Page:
UPDATED: ConAgra, Nestlé and GMA respond

BPA substitutes in canned food ‘not clear’ - EWG

BPA has been declared safe by the FDA and EFSA

Many companies that have stopped using bisphenol A (BPA) in canned food did not reveal what they are using instead, according to the Environmental Working Group (EWG).

The environmental health research and advocacy organization said this would slow scientific study of possible hazards of the substitutes.

Only 13 brands gave a description of alternative coatings including vinyl, polyester, oleoresins in combination or alone, modified polymer material, food-grade epoxy and an epoxy-based lacquer or a titanium dioxide-based lining.

EWG analyzed 252 canned food brands by 119 companies, between January and August 2014, to see which packed food in cans contained BPA.

The group recommended consumers limit or avoid canned foods and policy makers regulate labelling to ensure BPA in canned food does not exceed 1 part per billion.

EWG also launched a consumer petition saying BPA has been linked to breast cancer, reproductive damage, developmental problems and adding it wanted to ‘put pressure’ on firms to stop using it.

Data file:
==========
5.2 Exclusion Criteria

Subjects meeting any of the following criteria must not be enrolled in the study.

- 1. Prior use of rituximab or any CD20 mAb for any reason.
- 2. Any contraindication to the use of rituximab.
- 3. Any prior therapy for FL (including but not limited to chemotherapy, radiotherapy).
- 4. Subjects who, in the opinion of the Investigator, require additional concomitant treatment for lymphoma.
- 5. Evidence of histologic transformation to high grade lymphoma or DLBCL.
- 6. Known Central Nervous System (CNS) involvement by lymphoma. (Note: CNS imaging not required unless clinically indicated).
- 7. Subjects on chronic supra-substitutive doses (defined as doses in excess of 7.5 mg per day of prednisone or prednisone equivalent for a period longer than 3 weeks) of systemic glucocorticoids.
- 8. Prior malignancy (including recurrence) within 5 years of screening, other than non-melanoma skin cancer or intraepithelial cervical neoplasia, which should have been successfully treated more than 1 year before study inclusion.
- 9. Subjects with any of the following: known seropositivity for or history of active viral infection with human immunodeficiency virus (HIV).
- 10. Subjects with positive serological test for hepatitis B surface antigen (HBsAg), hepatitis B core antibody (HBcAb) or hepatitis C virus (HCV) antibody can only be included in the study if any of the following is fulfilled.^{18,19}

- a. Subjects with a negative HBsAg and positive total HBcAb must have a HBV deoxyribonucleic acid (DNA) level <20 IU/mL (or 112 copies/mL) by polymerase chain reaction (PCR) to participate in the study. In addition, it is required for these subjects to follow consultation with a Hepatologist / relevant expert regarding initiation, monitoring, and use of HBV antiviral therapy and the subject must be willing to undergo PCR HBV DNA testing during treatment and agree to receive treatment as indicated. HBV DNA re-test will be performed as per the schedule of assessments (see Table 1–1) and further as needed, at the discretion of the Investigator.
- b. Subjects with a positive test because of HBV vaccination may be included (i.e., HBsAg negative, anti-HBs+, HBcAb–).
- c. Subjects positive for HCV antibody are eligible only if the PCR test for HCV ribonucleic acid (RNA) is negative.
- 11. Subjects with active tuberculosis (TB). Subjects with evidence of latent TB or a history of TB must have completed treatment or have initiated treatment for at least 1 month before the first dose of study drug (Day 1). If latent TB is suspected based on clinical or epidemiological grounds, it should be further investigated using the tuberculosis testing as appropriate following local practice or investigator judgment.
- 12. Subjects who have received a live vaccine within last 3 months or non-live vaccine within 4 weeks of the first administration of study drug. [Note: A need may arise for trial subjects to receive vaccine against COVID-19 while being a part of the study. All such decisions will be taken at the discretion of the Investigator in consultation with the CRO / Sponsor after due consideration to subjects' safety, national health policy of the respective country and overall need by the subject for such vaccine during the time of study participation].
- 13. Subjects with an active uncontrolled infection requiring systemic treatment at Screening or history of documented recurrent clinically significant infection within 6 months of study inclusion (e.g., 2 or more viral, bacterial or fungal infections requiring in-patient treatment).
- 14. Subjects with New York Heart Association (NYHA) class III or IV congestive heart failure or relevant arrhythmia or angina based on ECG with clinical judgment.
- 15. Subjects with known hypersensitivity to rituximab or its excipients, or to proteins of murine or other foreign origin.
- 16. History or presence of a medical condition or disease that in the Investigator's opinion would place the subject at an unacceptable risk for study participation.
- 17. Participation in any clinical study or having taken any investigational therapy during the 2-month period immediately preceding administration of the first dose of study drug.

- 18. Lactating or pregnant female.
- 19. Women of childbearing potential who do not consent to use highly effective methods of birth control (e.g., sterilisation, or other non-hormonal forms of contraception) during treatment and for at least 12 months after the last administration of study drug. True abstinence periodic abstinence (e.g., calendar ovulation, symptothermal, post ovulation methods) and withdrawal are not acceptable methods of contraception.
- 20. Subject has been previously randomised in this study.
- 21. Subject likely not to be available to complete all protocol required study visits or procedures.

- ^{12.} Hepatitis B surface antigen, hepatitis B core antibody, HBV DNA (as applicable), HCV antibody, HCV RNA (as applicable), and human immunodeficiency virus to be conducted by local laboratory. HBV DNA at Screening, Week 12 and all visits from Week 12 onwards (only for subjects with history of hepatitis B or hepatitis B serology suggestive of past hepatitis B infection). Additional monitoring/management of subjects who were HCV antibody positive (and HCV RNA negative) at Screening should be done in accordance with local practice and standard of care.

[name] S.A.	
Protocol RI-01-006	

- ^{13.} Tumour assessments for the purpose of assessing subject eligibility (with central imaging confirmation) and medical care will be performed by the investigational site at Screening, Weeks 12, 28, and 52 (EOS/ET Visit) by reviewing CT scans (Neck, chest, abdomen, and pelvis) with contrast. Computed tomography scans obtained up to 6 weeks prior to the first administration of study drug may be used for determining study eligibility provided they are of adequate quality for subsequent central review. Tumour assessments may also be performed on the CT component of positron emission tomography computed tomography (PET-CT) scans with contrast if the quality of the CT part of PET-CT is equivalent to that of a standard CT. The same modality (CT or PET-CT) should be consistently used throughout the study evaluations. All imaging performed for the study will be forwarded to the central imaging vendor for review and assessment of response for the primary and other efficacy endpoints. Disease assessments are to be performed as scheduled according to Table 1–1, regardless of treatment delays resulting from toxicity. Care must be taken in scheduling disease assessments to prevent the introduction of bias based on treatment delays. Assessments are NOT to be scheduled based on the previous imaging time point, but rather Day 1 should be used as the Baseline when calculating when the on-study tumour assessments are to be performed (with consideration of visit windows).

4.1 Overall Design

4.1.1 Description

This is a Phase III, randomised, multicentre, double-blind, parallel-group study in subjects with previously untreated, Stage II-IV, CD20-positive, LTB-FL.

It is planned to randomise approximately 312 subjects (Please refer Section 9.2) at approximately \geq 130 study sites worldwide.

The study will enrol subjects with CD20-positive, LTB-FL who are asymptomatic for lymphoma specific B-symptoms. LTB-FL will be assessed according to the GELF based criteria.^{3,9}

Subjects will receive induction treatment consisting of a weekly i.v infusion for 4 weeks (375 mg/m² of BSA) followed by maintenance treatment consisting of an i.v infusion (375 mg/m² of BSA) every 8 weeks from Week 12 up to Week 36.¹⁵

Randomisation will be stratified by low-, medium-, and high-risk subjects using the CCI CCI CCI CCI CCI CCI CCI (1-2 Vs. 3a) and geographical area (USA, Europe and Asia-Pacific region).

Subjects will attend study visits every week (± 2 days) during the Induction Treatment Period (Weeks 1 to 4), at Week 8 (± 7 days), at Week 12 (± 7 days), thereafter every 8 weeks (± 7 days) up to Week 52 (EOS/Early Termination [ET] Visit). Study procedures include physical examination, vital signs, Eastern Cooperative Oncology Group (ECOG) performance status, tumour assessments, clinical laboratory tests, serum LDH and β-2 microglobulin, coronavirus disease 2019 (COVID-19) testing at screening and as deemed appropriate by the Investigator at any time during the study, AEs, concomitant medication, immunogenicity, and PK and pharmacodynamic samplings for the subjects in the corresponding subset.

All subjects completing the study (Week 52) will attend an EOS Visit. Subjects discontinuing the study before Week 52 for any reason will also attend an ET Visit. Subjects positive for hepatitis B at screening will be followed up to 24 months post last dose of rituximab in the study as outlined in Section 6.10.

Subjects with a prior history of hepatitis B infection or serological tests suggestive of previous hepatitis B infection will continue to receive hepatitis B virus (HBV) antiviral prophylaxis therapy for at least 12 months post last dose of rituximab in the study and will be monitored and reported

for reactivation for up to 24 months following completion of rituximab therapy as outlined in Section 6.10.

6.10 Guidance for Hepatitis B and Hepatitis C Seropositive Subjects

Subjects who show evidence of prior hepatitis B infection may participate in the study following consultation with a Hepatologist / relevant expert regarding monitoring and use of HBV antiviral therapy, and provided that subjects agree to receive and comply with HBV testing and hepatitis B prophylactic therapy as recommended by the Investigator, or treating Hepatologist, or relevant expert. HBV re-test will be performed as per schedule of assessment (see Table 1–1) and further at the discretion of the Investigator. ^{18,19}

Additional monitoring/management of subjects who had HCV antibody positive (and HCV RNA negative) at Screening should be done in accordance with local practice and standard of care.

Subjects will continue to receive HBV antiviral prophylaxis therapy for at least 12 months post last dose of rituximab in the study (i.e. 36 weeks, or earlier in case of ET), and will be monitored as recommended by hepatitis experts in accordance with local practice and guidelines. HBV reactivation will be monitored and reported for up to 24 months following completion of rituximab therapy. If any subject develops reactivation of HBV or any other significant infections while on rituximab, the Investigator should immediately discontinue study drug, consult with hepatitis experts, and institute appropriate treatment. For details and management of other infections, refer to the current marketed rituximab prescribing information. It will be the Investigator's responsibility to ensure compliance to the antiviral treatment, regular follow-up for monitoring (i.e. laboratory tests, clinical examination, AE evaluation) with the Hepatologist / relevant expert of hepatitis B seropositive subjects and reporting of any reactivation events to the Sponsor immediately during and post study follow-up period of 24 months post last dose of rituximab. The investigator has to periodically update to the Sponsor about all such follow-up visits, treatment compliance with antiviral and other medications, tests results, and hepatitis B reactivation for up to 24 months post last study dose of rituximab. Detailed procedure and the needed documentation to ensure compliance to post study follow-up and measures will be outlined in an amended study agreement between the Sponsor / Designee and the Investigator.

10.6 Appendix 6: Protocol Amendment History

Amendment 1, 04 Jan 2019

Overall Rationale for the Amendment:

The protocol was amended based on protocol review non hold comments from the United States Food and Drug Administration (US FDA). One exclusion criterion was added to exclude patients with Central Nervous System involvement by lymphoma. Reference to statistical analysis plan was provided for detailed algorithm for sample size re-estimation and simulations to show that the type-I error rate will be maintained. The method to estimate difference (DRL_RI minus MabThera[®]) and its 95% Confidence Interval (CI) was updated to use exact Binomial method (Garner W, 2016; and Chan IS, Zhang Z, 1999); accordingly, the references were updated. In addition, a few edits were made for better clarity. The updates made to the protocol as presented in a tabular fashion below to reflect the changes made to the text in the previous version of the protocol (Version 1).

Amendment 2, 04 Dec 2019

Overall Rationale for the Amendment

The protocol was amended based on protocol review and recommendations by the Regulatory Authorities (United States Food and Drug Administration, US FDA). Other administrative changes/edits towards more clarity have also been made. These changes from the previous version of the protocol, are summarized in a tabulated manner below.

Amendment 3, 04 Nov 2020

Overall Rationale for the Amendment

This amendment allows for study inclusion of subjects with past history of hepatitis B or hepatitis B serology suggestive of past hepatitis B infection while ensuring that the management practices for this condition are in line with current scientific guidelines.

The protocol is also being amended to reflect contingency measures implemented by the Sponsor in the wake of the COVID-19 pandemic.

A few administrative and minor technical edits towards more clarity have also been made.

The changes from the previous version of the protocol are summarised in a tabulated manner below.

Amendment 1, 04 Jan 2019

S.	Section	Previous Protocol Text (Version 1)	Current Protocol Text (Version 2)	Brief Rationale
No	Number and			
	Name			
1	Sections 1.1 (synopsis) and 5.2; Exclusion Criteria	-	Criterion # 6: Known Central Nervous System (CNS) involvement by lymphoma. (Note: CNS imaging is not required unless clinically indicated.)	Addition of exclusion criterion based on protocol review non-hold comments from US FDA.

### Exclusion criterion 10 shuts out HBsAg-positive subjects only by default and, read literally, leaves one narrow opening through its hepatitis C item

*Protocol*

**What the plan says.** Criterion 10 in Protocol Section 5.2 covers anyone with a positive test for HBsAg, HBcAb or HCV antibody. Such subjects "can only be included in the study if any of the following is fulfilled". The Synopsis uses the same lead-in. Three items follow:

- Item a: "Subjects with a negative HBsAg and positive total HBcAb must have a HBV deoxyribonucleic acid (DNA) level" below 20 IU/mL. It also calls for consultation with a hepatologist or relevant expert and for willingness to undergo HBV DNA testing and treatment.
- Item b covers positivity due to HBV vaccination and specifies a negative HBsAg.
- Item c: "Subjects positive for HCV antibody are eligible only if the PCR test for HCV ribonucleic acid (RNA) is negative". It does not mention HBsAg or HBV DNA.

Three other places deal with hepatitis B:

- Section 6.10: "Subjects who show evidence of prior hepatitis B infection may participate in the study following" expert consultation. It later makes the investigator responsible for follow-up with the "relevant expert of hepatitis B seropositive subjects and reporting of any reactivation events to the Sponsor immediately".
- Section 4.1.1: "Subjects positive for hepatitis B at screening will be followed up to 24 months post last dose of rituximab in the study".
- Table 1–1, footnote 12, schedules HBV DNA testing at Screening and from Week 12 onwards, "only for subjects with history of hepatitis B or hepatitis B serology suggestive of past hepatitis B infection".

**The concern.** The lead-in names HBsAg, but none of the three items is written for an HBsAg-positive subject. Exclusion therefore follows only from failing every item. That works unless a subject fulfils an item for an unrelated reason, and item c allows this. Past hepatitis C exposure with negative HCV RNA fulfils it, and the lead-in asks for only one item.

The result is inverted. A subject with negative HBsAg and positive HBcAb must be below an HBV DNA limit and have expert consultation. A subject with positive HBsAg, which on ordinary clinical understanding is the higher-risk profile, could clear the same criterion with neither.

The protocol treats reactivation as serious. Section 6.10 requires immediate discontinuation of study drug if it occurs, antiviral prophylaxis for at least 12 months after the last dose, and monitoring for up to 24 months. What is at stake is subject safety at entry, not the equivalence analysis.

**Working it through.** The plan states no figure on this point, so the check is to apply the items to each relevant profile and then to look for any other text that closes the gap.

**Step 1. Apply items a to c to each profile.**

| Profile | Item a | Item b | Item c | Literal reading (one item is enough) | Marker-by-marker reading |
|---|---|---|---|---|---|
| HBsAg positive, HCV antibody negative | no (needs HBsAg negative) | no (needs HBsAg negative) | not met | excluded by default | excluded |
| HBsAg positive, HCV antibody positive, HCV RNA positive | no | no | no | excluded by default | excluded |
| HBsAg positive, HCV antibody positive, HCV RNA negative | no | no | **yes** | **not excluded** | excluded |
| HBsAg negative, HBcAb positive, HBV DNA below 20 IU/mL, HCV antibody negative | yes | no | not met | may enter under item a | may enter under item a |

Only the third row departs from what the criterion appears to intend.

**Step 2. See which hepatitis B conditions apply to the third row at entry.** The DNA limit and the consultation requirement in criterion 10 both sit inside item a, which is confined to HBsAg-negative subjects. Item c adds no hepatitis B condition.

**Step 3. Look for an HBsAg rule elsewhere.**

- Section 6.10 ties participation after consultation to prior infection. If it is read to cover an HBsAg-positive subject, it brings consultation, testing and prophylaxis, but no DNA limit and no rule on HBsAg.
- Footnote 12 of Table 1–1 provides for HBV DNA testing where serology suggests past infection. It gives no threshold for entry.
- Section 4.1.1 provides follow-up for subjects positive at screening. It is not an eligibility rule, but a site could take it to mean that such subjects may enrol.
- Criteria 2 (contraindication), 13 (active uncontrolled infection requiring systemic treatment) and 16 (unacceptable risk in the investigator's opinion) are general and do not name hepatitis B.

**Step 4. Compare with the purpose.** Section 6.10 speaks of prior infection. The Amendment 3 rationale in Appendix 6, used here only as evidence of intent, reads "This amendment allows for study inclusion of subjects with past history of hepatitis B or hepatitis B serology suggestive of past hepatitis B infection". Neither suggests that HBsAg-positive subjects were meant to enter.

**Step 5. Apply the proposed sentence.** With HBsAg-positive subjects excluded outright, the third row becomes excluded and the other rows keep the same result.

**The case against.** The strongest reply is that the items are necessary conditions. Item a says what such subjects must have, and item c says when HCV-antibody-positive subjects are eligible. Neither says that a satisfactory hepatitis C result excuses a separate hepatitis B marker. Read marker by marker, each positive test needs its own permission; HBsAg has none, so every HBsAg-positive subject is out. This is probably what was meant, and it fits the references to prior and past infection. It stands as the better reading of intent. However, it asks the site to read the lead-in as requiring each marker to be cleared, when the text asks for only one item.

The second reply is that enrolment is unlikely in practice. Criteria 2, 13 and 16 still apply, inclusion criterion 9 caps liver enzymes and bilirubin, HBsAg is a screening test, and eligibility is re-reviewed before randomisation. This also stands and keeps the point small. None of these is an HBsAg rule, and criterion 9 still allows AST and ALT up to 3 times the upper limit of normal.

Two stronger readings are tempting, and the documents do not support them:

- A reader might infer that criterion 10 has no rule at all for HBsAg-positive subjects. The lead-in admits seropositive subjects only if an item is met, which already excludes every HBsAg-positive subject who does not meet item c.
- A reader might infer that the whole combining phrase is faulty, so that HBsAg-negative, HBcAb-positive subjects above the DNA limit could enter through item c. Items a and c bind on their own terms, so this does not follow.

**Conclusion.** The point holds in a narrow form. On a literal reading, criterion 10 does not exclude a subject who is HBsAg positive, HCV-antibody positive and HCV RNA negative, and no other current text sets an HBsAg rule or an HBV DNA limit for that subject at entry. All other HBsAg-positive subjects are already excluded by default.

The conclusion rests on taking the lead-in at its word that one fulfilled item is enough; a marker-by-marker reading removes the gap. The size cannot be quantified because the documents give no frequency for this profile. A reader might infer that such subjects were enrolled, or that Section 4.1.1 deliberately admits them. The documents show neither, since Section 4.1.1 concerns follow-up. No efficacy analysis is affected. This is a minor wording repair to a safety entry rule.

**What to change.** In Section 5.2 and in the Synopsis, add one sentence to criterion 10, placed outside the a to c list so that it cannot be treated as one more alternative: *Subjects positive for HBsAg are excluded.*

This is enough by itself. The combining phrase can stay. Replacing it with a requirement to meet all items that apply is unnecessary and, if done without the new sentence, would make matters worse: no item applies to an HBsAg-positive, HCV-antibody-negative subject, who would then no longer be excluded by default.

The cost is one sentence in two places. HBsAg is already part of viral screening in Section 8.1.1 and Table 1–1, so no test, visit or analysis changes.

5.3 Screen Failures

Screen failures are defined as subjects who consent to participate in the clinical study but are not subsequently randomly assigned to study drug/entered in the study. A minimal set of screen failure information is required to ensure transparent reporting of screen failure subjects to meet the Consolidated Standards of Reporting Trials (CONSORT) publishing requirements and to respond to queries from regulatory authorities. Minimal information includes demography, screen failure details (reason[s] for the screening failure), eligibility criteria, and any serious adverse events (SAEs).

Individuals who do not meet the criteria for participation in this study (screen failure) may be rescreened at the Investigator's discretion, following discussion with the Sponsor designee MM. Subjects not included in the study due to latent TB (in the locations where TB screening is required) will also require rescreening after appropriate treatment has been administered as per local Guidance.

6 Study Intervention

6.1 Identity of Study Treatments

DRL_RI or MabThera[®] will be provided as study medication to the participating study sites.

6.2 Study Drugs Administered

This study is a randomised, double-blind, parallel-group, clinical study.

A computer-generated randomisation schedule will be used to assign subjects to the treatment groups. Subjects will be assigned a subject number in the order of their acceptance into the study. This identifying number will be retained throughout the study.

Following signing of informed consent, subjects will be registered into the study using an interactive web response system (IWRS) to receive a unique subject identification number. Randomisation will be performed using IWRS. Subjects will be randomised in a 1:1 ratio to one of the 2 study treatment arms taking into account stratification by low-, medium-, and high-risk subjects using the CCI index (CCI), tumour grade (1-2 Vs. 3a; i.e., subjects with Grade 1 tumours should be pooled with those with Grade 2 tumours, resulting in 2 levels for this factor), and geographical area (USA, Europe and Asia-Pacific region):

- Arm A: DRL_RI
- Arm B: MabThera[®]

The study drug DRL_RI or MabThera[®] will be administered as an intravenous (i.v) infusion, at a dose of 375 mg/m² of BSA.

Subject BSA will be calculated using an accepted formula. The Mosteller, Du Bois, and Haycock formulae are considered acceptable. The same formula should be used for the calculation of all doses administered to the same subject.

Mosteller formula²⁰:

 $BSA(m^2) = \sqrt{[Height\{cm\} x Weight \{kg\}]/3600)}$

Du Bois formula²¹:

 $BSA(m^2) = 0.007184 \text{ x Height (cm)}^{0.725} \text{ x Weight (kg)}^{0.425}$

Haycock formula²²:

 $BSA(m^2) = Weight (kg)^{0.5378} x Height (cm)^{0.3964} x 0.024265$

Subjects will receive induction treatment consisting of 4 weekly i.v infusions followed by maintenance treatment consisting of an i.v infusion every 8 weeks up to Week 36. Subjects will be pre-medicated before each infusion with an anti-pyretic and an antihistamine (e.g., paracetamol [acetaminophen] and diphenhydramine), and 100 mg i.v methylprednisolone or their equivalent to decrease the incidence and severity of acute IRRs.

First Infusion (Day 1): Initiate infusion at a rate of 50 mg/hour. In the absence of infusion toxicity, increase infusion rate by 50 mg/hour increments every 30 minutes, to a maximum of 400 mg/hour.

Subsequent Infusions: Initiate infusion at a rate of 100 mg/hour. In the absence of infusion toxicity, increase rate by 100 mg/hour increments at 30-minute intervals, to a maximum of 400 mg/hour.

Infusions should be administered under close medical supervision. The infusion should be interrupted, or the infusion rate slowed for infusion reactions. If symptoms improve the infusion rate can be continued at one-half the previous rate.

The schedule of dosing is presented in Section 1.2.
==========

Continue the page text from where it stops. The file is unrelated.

Who uses BPA, who does not and why?

A total of 31 brands – 12% of the sample – used BPA-free cans, 34 brands used BPA-free cans for one or more products and 78 used BPA-lined cans for all products.

Reasons for not going BPA-free included alternatives must pass regulatory approval, flavour concerns, BPA-free cans in short supply in some countries where products are packed and high cost and suitability of alternatives, said EWG.

Companies in the survey include Amy’s Kitchen, Hormel Foods, Nesté USA, Ocean Spray Cranberries, Pinnacle Foods Group, The Hain Celestial Group, Target Corporation and Tyson Foods.